Results 1-6of 6 Reviews
Moscow, Moskva, Russia
January 30, 2011
Los Angeles, California
August 19, 2009
From journal City Squares Rendezvous
February 9, 2006
As we approach the Piazza del Campo, we are treated to the merest glimpse of its vastness through the archway at the end of the narrow street—a street that seems claustrophobic as we emerge from the darkness to the bright and airy Campo. Of course, this piazza is now famous for the "Palio Races," which take place on July 2nd and August 16th (we were too late for one and too early for the other!), and we could only imagine the buzz that erupts from this arena at that time of year. Apparently thousands of people are crammed into the piazza, and they’ll endure the intense heat for the sake of experiencing the 2 minutes of intense excitement as the 10 horses hurl themselves, almost chaotically, around the square. Perhaps we’ll make it one day!
The campo is encircled by majestically curved buildings, and there’s a plethora of restaurants and coffee shops where we were able to people-watch and take in the atmosphere of this historic town. Dominating the square is the bell tower, the Torre del Mangia. If you feel fit enough, try climbing the narrow winding staircase to experience breathtakingly beautiful views of Siena and the surrounding countryside.The Palazzo Pubblico, the public palace, dating back to 1250, is the focal point of the square and retains its original function as the municipal offices. Around it are some fascinating courtyards with great angles on the bell tower and the rest of the piazza. Just outside is the Cappella di Piazza commissioned in 1348 to "celebrate" the town’s survival following the Black Death. Amazingly, it took a full century to complete!
Make sure that you give sufficient time to take in the absolute splendour of Siena’s Cathedral. This was built in 1150, and it’s like a green-and-white zebra with horizontal stripes around the walls. Apparently there were earlier plans to enlarge the cathedral and make it the largest in the world. This, of course, never happened, but the building is still a most impressive sight (the best overall view is from outside of the city walls). Inside the Duomo there are impressive striped pillars, and the church is lined with the sculptured heads of past popes. The floor is particularly magnificent, being marble with fine inlaid designs. Some are covered for protection, but there are still plenty to see. A superb building.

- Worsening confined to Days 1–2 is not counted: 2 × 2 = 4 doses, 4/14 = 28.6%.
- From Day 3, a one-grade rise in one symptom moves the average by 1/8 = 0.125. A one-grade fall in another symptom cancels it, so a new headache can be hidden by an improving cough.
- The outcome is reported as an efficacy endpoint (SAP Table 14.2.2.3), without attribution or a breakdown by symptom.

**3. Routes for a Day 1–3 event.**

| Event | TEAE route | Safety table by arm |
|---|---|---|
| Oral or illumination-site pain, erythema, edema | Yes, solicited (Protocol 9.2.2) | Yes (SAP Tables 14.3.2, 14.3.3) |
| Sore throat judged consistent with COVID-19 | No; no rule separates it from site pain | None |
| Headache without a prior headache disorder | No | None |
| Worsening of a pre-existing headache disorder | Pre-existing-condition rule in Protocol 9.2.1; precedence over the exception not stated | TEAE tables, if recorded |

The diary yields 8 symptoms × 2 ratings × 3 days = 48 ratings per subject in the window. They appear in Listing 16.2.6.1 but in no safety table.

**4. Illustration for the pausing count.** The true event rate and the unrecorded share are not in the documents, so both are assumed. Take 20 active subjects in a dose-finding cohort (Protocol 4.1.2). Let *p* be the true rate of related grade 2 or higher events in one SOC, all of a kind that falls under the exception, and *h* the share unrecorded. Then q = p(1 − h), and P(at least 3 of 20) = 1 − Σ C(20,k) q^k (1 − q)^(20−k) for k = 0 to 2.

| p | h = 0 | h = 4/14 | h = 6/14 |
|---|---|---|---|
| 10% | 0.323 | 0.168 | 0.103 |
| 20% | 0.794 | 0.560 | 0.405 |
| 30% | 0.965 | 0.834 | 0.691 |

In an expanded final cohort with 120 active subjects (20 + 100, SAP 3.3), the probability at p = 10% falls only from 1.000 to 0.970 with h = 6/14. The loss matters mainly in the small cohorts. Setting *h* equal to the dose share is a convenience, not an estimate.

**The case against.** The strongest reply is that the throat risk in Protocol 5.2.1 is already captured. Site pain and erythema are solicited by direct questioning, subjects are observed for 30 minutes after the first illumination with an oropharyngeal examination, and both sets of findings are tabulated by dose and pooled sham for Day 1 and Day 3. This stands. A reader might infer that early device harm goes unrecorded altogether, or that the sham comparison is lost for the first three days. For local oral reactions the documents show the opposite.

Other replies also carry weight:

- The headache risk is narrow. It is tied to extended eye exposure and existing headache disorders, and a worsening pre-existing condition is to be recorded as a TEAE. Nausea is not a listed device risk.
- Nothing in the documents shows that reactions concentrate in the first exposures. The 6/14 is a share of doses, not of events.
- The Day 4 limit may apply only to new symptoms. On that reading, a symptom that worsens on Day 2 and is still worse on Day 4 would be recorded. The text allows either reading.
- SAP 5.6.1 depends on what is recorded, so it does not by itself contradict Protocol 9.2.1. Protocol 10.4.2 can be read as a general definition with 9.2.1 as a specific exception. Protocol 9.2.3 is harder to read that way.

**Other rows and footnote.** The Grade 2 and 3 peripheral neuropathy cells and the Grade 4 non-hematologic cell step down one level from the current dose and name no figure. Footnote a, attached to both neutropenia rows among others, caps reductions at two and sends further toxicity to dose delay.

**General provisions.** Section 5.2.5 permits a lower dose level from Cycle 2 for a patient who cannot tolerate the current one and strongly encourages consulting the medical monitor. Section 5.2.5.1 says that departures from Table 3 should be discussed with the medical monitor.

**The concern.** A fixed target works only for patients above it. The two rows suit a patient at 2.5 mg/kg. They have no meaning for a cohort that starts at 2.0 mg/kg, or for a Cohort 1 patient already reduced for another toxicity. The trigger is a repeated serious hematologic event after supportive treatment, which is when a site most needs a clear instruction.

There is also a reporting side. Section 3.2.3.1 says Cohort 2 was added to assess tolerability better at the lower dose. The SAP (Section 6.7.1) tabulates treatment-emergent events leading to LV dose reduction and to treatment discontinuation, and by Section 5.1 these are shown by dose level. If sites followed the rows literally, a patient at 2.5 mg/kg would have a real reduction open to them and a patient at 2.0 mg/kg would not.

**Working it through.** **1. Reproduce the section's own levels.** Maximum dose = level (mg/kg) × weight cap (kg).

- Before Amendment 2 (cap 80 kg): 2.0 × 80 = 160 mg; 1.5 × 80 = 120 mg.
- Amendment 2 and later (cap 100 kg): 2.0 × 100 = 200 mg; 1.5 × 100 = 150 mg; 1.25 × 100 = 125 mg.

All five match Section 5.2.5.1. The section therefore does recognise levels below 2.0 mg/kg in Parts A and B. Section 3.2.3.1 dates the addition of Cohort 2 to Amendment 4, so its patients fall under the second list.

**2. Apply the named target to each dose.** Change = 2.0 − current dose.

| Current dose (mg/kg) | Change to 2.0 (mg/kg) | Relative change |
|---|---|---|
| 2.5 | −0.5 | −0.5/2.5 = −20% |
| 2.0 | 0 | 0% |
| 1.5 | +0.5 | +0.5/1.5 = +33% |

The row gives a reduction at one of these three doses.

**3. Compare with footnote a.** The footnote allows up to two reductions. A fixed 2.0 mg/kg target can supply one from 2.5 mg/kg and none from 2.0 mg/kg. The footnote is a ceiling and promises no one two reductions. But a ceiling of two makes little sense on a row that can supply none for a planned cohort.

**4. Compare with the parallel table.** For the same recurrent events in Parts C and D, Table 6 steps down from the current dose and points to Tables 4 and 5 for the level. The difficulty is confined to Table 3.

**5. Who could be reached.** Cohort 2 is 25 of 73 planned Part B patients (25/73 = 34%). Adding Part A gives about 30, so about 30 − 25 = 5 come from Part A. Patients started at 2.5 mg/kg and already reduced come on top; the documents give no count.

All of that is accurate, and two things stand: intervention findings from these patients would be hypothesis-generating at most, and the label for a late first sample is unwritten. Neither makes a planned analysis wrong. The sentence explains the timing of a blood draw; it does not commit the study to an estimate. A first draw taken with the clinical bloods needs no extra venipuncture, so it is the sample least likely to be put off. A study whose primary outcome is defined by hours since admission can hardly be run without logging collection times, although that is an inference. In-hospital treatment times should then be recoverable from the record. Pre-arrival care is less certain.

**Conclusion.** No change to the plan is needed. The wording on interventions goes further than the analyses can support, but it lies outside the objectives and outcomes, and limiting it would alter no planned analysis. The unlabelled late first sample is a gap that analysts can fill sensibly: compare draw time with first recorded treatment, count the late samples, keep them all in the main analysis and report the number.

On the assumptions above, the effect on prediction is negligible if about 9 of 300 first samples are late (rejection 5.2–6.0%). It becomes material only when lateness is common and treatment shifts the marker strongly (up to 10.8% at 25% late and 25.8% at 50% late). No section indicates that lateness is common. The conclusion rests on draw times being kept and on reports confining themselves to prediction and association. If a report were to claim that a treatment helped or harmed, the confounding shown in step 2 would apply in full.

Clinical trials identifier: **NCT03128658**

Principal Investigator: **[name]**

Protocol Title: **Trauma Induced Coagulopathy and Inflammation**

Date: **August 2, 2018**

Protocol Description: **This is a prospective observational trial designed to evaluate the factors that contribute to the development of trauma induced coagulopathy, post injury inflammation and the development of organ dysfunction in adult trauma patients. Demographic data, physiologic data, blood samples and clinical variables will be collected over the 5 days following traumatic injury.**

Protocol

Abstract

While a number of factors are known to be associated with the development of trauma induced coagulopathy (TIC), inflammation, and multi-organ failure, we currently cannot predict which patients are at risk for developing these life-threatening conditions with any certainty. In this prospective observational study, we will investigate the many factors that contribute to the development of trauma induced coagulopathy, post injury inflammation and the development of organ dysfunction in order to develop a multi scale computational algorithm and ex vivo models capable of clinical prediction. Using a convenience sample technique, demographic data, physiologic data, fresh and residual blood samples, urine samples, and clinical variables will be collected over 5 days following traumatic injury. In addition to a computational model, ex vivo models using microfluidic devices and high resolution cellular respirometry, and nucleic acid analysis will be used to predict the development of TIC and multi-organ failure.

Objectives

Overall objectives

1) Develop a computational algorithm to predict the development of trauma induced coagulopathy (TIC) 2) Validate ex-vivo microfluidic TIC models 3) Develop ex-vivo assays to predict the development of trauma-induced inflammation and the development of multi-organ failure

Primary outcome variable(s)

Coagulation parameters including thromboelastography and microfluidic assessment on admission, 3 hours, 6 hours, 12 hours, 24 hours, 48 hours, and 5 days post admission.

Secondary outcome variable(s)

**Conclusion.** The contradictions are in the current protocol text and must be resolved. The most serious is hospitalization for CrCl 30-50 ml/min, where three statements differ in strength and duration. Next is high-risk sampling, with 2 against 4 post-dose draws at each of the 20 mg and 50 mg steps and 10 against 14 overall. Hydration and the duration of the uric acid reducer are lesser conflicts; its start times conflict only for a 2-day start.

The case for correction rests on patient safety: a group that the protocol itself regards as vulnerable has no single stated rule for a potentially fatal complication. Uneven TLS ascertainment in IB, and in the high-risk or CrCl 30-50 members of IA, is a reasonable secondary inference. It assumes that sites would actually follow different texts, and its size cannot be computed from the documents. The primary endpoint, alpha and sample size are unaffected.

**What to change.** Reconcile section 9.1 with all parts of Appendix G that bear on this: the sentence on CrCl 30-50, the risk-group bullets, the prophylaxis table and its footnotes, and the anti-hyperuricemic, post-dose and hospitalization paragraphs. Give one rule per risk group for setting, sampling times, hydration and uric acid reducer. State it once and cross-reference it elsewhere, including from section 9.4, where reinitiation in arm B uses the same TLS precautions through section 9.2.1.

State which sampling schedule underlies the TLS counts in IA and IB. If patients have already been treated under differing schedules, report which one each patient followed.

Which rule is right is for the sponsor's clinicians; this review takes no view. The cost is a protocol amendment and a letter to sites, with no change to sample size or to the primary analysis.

From journal Touring Tuscany
los angeles, California
June 29, 2005
From journal Treat Yourself in Tuscany
Edinburgh, Scotland, United Kingdom
February 26, 2004
The medieval centre of Siena is a jumble of narrow alleys that plunge steeply this way and that. The wider alleys, or main thoroughfares in Siennese terms, meander their way towards the Campo but by nothing approaching a direct route. This prevents you getting any sort of impression of the approaching piazza until, coming from the north; you stumble down the steep flights of steps and virtually fall into it. And it is nothing like any piazza I have ever seen. It is essentially fan shaped with the focus sitting at the lowest point of quite a steep slope, in front of the city’s Palazzo Public and mighty, 97 metre bell tower. The curve facing the palace is largely lined with cafes and restaurants, all doing a roaring trade.
The space is marvellous. The piazza remains largely bare. People sit and lay around absorbing the sunshine and passing the time of day. The only feature is the square marble Fonte Gaia, which, to me, looks misplaced with its renaissance froth sticking out like a sore thumb in its relatively simple surroundings.
During our day and night in Siena we kept returning to the Campo partly because the roads tend to wind towards there and partly because it is one of the few places where you can be certain where you are. Each time we lingered; the colours, the architecture, the cold beer all contributed.
The Campo has been the scene of many a grand civic event – it forms a natural amphitheatre and has a dramatic, theatrical quality about it – from bullfights to preaching and executions to elections. It is also the venue for the spectacular festival that is the Palio. Crazy parades and mediaeval costumes abound twice yearly in the run up to an incredibly fast horse race around the edge of the Campo. We were visiting at the wrong time of year (that would have taken far too much planning!) but we did witness the minor silliness of a contrada parade with stupid costumes and slightly tipsy bad behaviour the order of the day.
The Campo is simply magnificent.
From journal Intoxicated by (and in) Siena
New York, New York
November 2, 2000
From journal Enchanting Siena